that the Government's current proposals for the creation of a
new regulator may require some adaptation if it wants to achieve
its goals to make the UK home to the most dynamic and competitive
communications and media market in the world.
Tiscali understands that the current licensing
system for networks, services and associated facilities will be
replaced with general conditions of entitlement for all communications
providers. This should result in a lighter regulatory burden for
licensed telcos, although ISPs will almost certainly be subject
to more regulation than was previously the case.
Tiscali accepts that there are some markets
within the communications sector which are competitive today and
which would benefit from a relaxing of regulations. However, there
are other areas such as the broadband market, where we believe
that further intervention and action from the regulator is required
to ensure that alternative carriers can compete with BT.
It will undoubtedly be hard for the new regulator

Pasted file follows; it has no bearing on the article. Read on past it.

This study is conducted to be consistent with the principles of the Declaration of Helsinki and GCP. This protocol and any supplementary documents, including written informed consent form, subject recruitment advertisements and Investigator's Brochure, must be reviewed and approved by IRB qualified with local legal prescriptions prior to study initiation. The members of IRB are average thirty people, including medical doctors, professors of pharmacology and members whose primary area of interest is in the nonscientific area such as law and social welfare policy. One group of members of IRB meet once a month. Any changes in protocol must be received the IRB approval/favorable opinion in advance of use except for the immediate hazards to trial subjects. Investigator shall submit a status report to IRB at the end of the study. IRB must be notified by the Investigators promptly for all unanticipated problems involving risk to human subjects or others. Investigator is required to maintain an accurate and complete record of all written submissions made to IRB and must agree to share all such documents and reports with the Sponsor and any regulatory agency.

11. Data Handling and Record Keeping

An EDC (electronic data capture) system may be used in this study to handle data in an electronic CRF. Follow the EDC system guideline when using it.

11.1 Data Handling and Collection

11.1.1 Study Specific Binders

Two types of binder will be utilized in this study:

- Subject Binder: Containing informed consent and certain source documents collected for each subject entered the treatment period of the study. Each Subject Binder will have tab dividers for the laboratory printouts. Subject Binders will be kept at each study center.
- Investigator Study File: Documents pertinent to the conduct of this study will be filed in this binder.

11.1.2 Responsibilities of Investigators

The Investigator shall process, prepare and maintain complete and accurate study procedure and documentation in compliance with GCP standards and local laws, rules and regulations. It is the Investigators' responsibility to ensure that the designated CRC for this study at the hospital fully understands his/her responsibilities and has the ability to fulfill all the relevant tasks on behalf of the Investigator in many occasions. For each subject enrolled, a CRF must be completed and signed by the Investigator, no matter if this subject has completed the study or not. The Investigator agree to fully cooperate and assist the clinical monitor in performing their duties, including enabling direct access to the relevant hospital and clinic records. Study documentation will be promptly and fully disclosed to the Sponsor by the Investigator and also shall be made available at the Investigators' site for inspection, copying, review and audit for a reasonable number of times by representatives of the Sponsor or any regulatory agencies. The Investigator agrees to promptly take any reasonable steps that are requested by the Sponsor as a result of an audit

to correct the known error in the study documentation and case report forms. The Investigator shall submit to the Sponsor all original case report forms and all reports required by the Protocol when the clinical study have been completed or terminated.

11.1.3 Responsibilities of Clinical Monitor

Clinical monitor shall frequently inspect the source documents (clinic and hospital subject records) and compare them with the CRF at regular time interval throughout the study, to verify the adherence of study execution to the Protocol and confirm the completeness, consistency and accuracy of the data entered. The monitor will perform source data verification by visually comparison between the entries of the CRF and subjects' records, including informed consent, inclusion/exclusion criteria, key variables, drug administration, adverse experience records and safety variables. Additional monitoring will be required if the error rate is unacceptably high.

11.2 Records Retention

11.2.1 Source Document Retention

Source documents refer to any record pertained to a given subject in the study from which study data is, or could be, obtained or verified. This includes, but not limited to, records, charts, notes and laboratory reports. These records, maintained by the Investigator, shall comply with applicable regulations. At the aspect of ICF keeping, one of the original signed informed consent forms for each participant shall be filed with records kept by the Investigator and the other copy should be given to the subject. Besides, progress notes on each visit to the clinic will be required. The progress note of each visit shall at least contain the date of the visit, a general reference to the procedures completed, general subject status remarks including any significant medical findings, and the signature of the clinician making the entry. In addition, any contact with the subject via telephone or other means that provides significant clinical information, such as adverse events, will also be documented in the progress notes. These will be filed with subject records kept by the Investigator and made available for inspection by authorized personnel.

to tackle all of the issues that are facing the telecoms and broadcasting
sectors. Tiscali is concerned about the number of functions and
duties that the new regulator will have to manage particularly
in relation to broadcasting and seeks assurances that the issues
facing the telecoms sector will be addressed promptly and by persons
with expertise and understanding of network regulation.
Tiscali appreciates that OFCOM will also be
required to ensure that consumers' interests are protected and
believes that the most effective way to provide consumers with
protection is through the delivery of competition in the communications
industry and choice in communications services.
With regards to Content regulation, Tiscali